The National Institute of Child Health and Human Development (NICHD) Study of Early Child Care and Youth Development (SECCYD) is directed by a Steering Committee and supported by NICHD through a cooperative agreement (U10) that calls for a scientific collaboration between the grantees and the NICHD staff. We wish to express our appreciation to the principal investigators, site coordinators, and participants of the NICHD SECCYD.
A Process Model of Attachment–Friend Linkages: Hostile Attribution Biases, Language Ability, and Mother–Child Affective Mutuality as Intervening Mechanisms
Article first published online: 18 NOV 2008
© 2008, Copyright the Author(s); Journal Compilation © 2008, Society for Research in Child Development, Inc.
Volume 79, Issue 6, pages 1891–1906, November/December 2008
How to Cite
McElwain, N. L., Booth-LaForce, C., Lansford, J. E., Wu, X. and Justin Dyer, W. (2008), A Process Model of Attachment–Friend Linkages: Hostile Attribution Biases, Language Ability, and Mother–Child Affective Mutuality as Intervening Mechanisms. Child Development, 79: 1891–1906. doi: 10.1111/j.1467-8624.2008.01232.x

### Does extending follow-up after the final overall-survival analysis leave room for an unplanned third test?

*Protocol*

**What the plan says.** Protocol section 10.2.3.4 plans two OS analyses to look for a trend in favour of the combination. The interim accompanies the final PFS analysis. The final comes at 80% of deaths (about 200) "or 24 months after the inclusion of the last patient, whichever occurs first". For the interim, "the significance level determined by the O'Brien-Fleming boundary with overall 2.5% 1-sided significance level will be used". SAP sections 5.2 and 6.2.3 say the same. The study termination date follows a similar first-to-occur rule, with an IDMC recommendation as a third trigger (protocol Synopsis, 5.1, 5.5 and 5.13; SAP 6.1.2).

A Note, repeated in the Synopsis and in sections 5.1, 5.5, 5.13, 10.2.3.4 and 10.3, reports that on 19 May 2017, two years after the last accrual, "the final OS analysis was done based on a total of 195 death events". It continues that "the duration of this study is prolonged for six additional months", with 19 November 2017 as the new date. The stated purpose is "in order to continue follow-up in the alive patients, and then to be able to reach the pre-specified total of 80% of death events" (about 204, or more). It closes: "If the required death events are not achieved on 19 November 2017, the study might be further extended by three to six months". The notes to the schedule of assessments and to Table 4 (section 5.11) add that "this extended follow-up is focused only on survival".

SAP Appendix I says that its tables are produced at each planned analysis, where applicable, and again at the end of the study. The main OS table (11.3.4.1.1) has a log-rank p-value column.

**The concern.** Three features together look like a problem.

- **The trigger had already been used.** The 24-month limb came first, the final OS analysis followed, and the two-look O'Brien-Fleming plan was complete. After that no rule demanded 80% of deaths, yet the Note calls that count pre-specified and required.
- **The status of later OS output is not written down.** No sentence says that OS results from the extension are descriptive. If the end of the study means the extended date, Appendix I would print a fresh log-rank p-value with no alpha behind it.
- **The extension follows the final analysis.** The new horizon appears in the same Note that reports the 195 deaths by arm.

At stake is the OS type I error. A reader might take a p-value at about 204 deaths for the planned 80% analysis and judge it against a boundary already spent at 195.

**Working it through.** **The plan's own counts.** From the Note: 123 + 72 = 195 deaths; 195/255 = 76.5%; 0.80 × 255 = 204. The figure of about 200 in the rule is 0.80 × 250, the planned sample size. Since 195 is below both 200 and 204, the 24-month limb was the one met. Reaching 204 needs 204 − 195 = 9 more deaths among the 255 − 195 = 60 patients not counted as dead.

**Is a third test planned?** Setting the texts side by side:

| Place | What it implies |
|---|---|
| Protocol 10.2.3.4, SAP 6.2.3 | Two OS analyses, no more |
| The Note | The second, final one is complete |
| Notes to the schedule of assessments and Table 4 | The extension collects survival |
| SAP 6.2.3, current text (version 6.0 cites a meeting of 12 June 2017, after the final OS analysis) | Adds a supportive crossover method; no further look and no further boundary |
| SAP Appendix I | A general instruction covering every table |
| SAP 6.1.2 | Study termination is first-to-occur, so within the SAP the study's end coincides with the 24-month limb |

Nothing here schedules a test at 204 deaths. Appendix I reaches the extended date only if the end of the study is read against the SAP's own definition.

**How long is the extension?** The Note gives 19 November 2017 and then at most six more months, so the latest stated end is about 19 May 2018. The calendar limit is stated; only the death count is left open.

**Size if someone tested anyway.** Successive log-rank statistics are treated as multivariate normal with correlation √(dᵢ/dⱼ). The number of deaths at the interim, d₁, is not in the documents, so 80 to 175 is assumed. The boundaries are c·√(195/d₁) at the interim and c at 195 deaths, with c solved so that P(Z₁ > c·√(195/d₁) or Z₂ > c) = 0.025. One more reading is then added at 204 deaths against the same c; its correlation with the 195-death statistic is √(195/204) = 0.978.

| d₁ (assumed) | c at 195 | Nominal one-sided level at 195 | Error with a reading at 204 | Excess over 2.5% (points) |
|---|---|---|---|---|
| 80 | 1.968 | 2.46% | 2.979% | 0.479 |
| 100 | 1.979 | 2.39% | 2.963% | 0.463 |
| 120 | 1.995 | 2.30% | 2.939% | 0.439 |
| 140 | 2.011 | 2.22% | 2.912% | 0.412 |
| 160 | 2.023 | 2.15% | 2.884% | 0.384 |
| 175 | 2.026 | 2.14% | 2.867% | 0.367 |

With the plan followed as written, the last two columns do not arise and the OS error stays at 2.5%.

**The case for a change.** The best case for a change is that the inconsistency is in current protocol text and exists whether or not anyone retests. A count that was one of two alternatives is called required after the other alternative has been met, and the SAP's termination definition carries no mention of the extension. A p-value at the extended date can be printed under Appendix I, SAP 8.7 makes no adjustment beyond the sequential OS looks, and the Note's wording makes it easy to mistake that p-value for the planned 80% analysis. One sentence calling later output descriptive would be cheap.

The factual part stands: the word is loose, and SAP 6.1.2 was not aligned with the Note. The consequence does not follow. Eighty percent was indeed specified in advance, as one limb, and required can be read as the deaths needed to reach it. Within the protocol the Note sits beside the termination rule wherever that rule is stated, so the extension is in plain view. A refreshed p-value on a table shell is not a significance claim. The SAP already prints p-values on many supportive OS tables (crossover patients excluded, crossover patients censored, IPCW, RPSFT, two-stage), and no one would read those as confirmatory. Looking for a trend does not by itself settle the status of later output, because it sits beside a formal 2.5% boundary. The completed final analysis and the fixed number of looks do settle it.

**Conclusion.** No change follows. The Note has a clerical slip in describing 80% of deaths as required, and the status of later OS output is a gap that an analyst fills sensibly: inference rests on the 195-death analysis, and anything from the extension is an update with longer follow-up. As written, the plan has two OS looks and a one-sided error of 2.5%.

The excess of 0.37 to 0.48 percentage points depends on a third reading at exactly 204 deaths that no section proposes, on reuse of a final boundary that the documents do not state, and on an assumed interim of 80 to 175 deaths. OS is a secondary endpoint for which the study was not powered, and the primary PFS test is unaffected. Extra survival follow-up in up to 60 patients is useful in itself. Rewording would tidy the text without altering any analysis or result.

- Issue published online: 18 NOV 2008
- Article first published online: 18 NOV 2008
This study identified mechanisms through which child–mother attachment security at 36 months was associated with mother- and teacher-reported friendship quality at 3rd grade. Data from a subsample of 1,071 children (536 boys) participating in the National Institute of Child Health and Human Development Study of Early Child Care and Youth Development were used. Separate structural equation models were tested for mother and teacher reports of peer functioning. For both models, the total indirect effect between attachment security and friendship quality was significant. Tests of specific indirect effects indicated that attachment security was associated with friendship quality via greater mother–child affective mutuality and better language ability at 54 months and fewer hostile attributions (teacher model only) and greater peer competence at first grade. The findings highlight interpersonal and intrapersonal mechanisms of attachment–friend linkages.